She also has used her art in her social justice activism, she says. In early 2020 she won a grant to create a series of watercolor portraits of survivors of violence in St. Louis. Her goal in that project, titled "A Shot at Survival," was to show the
impact of violence and its ripple affects on the psyche and what it takes to survive, endure and move forward.
Her first piece in that collection was a self-portrait that she used to explore the secondary trauma she experienced as a pediatric ER nurse.
She continues to use art to work through the suffering she witnessed of sick children and their parents.
Wood adds that she uses painting to challenge herself and others to look inward and outside of themselves and consider new ideas and ways of processing their lives and world.
Also part of the Shot At Survival collection, this Wood watercolor is of Arnetta Burrell, who lost her son Sam to gun violence in 2018. Wood says Burrell "is amazing."
The lives of saints
Wood allows she was not very familiar with saints when she took on the CHA project. She thought all saints embodied sanctity, a trait which made them difficult for her to relate to.
She discovered as she researched each of her subjects that they were imperfect heroes — and she connected with their human frailty and missteps. She found several visual depictions of each saint and imagery from the time period in which they lived
before making her sketches. Those references informed her approach to the portrait and the choice of symbols she sprinkled in the backgrounds of her 11-by-14-inch watercolor and relief prints on Aquaboard. The textured hardboard panel is similar to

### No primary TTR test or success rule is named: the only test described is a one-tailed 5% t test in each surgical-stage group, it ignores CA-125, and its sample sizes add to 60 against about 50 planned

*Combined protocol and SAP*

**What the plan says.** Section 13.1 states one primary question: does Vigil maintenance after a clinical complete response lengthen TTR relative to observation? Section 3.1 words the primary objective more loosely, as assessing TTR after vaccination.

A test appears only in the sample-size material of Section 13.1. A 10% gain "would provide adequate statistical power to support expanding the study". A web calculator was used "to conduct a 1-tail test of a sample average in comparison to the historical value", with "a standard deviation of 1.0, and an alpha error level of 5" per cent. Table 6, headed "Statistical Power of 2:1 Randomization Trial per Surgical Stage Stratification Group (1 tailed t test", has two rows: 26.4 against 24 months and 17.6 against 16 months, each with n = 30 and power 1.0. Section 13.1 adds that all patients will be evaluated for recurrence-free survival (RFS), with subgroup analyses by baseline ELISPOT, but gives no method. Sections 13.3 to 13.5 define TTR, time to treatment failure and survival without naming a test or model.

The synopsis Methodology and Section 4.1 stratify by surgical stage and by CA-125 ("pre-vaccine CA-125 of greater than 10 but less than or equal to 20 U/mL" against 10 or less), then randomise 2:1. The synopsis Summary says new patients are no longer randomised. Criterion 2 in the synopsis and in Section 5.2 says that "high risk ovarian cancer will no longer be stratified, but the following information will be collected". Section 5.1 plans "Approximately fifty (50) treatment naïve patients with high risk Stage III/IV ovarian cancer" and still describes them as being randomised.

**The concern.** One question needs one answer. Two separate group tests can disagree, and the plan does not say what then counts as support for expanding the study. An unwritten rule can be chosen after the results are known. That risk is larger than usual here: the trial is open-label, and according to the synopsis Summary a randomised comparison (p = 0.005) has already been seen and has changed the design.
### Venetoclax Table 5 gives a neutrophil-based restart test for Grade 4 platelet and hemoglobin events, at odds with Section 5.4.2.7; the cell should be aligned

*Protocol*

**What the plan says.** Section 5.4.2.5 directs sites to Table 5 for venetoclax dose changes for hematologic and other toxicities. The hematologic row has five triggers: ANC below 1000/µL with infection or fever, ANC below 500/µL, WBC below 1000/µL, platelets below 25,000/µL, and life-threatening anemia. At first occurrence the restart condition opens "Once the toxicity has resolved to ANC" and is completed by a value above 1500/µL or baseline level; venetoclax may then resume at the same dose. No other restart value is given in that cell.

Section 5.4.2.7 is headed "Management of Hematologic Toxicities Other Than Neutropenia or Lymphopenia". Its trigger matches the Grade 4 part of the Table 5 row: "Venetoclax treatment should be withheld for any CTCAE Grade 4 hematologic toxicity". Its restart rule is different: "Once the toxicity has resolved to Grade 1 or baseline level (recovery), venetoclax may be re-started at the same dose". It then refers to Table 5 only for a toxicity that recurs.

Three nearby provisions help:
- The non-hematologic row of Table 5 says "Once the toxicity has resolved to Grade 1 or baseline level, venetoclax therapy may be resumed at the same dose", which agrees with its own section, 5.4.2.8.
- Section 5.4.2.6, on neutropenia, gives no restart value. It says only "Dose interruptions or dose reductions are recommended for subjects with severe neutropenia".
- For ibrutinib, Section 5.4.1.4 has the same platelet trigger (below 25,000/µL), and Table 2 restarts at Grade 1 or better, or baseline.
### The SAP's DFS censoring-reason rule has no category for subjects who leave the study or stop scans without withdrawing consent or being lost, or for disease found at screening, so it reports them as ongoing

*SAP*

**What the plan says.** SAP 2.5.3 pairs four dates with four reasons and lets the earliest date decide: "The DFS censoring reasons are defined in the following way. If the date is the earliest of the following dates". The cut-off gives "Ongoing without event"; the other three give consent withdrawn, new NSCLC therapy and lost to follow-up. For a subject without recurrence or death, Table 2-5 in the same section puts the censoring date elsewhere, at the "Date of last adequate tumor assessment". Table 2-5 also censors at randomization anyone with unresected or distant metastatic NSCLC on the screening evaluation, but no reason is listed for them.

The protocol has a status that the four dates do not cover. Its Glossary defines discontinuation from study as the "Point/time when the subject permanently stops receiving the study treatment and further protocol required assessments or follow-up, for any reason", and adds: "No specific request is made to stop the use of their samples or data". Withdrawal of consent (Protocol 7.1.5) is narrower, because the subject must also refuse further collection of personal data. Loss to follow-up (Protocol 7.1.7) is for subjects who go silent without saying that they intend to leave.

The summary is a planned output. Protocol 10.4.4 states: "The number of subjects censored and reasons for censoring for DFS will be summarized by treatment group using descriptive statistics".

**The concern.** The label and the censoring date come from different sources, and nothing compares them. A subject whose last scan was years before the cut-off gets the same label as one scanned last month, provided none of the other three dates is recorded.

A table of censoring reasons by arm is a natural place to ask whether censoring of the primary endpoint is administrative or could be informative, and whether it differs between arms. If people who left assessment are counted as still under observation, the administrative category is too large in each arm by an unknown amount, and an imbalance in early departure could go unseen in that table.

cold press paper in the way it absorbs and distributes watercolors.
CHA offers reflection resources based on the lives of seven saints
As part of the "Inspired by the Saints: Contemplations for the Catholic Health Ministry" project, CHA has created a set of "huddle cards" for use by individuals or prayer groups in Catholic health care facilities.
Seven of the 10 cards in each set feature prints of the original portraits of saints by St. Louis artist Lydia Wood. Each deck also includes a title card, an introduction card with a description of how to use the deck and a card with CHA's shared
statement of identity. The cards are 8.5 inches by 11 inches.
Each of the saint cards contain a scripture passage; a biography of the saint and commentary on how their lives can inspire physical, emotional and spiritual healing; discussion questions and a prayer. Ministry staff and others can use the cards
to facilitate a brief formative experience in a huddle, department meeting or for personal reflection.
The saints featured on the huddle cards and the core commitment of Catholic health care each represents are:
- St. Elizabeth of Hungary, promote the common good
- St. Frances Xavier Cabrini, serve as a ministry of the church
- St. Josephine Bakhita, promote and defend human dignity
- St. Katharine Drexel, steward resources
- St. Martin de Porres, act on behalf of justice
- St. Peregrine Laziosi, care for the poor and vulnerable
- St. Mark Ji Tianxiang, attend to the whole person
As an example of the content of the prayer deck, the profile of St. Mark Ji Tianxiang introduces him as a 19th century physician in China who tended to all regardless of their ability to pay. He developed an opium addiction as he treated his own
ailments. Though his community ostracized him because of his addiction, he remained devoted to God and is now the patron saint of people with substance dependency.
A reflection on his huddle card says in part that St. Mark Ji Tianxiang recognized that people are "more than a collection of symptoms to be treated … (we are) called to work together with God to achieve wholeness."
The cards can be ordered in print or electronic format at chausa.org/saints.
Also at that page is a podcast with details of how the project came about and about prayer using art.